IL-2 induced increases in CD4 counts are blunted by use of prednisone

Simon Collins, HIV i-Base

Early results from the large international ESPRIT study presented to the IAS conference this summer confirmed the ability of several courses of IL-2 to dramatically increase CD4 counts. However, IL-2 is associated with difficult side effects during the five-day administration periods including moderate to severe fatigue, myalgia and fever in up to 90% of subjects.

These symptoms are thought to be proinflammatory responses related to elevations in tumour-necrosis facto-alpha (TNF-alpha) and IL-6 that occur with IL-2 treatment. As corticosteroids inhibit production of TNF-alpha, a small pilot study looked at whether prednisone could reduce the side effects without reducing CD4 increases.

Dr Jorge Tavel and colleagues from NIAID randomised 19 patients to one of four treatment groups (A-D): IL-2 + placebo (A), IL-2 + prednisone (B), prednisone alone (C) and placebo alone (D). Five patients were in each arm except the placebo arm, which had four patients. IL-2 was dosed at 7.5 MIU sc BID for each five day cycle, with cycles repeated every two months. Prednisone was dosed at 0.5mg/kg/day orally for seven days every two months, coinciding with the administration of IL-2.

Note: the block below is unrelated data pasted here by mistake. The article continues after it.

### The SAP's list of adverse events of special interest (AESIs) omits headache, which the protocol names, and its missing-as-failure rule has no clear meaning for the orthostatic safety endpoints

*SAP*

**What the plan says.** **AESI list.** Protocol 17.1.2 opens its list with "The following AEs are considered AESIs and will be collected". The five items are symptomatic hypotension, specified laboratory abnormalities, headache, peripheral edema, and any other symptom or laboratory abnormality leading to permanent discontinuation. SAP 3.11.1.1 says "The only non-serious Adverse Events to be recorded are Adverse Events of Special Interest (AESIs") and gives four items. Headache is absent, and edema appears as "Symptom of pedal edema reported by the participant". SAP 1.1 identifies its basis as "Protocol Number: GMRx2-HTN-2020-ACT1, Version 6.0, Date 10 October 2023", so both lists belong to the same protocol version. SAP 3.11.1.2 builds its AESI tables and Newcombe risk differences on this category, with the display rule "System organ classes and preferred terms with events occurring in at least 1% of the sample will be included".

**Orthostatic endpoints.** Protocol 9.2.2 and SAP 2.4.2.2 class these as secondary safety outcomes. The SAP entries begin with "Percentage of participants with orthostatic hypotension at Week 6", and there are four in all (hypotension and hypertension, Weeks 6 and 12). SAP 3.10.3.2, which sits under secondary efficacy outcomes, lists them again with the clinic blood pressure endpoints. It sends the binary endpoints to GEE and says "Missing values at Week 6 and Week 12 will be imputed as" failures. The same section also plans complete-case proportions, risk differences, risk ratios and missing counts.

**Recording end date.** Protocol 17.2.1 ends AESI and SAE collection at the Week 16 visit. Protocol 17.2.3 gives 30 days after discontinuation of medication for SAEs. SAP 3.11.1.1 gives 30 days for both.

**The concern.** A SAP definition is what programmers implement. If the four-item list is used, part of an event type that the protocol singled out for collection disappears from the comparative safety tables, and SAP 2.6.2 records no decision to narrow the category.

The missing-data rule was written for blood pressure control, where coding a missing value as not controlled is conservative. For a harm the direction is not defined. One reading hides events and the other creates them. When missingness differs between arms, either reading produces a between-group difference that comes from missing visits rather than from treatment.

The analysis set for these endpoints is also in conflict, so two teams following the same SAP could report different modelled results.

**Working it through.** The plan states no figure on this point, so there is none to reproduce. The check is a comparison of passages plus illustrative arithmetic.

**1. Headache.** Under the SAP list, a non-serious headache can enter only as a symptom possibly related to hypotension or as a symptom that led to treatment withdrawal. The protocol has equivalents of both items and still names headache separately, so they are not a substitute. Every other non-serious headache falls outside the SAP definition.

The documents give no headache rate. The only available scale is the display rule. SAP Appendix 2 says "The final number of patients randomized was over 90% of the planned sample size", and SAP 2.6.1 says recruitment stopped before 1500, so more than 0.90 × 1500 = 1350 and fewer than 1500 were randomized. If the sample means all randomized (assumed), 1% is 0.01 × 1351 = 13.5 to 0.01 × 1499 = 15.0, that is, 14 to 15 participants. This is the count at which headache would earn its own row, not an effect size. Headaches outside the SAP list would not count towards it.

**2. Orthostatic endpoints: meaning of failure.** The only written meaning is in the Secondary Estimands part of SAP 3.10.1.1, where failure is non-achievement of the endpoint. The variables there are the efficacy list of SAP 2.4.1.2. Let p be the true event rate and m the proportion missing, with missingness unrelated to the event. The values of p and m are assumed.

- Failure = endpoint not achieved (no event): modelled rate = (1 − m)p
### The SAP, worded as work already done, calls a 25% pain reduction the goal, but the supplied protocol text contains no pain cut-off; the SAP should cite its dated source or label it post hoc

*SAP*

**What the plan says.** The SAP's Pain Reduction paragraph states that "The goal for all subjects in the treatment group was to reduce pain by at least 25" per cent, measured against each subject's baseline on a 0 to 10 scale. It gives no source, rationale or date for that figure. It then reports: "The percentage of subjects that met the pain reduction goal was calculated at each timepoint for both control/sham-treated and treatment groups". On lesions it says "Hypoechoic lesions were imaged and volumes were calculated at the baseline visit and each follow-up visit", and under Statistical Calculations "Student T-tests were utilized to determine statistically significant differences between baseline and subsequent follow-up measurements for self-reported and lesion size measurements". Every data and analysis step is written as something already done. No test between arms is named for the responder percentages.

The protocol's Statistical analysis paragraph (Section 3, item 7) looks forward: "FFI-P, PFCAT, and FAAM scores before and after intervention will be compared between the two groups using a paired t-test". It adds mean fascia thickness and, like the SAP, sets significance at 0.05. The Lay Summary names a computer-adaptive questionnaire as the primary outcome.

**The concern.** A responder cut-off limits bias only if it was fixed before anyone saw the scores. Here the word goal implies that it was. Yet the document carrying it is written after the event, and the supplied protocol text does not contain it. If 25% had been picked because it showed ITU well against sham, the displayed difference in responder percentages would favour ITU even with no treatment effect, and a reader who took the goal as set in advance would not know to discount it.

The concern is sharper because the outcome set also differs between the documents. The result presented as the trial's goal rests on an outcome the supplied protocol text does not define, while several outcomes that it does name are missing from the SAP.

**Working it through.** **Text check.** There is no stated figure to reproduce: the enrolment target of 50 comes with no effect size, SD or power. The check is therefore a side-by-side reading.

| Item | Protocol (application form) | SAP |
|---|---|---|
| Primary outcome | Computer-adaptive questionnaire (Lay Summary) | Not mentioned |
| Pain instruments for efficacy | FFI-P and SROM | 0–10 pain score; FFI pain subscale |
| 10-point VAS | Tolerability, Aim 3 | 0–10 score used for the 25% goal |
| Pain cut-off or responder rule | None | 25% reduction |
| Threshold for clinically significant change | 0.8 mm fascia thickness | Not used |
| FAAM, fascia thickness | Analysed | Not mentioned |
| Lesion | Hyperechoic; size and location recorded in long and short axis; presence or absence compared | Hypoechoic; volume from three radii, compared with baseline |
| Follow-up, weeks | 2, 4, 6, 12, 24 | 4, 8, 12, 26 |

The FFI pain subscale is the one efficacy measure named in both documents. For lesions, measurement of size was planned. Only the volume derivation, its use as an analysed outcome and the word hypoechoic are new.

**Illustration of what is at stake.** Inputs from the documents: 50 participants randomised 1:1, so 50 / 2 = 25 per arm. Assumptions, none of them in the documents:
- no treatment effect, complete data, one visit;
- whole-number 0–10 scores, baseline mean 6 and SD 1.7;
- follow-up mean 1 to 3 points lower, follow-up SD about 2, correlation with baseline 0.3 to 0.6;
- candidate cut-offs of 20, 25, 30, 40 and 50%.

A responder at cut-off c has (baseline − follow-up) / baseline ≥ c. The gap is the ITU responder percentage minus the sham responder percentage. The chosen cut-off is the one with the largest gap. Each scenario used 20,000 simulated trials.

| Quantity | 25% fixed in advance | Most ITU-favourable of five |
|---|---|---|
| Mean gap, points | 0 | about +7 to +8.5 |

Increases in CD4 count were 452, 110, 27 and 135 in groups A, B, C and D respectively. All subjects in group A showed significant CD4 increases, but concomitant use of prednisone blunted or in some cases prevented this in subjects in group B.

Although higher toxicity was reported in group A compared to B the researchers question whether these differences were significant. No difference in fatigue or dose reductions of IL-2 were reported between the groups A and B, although temperature was 0.4°C lower in those patients receiving prednisone.

Although prednisone decreased levels of proinflammatory cytokines during IL-2 cycles, these responses appear to be critical to IL-2 induced CD4 increases.

The authors conclude that IL-2 dose reduction in combination with use of nonsteroidal agents, is the best approach to manage toxicity and maximise response.


Tavel JA, Sereti I, Walker RE et al. A randomised, double-blinded, placebo-controlled trial of intermittent administration of interleukin-2 and prednisone in subjects infected with human immunodeficiency virus. J Infect Dis. 2003 Aug 15;188(4):531-6.

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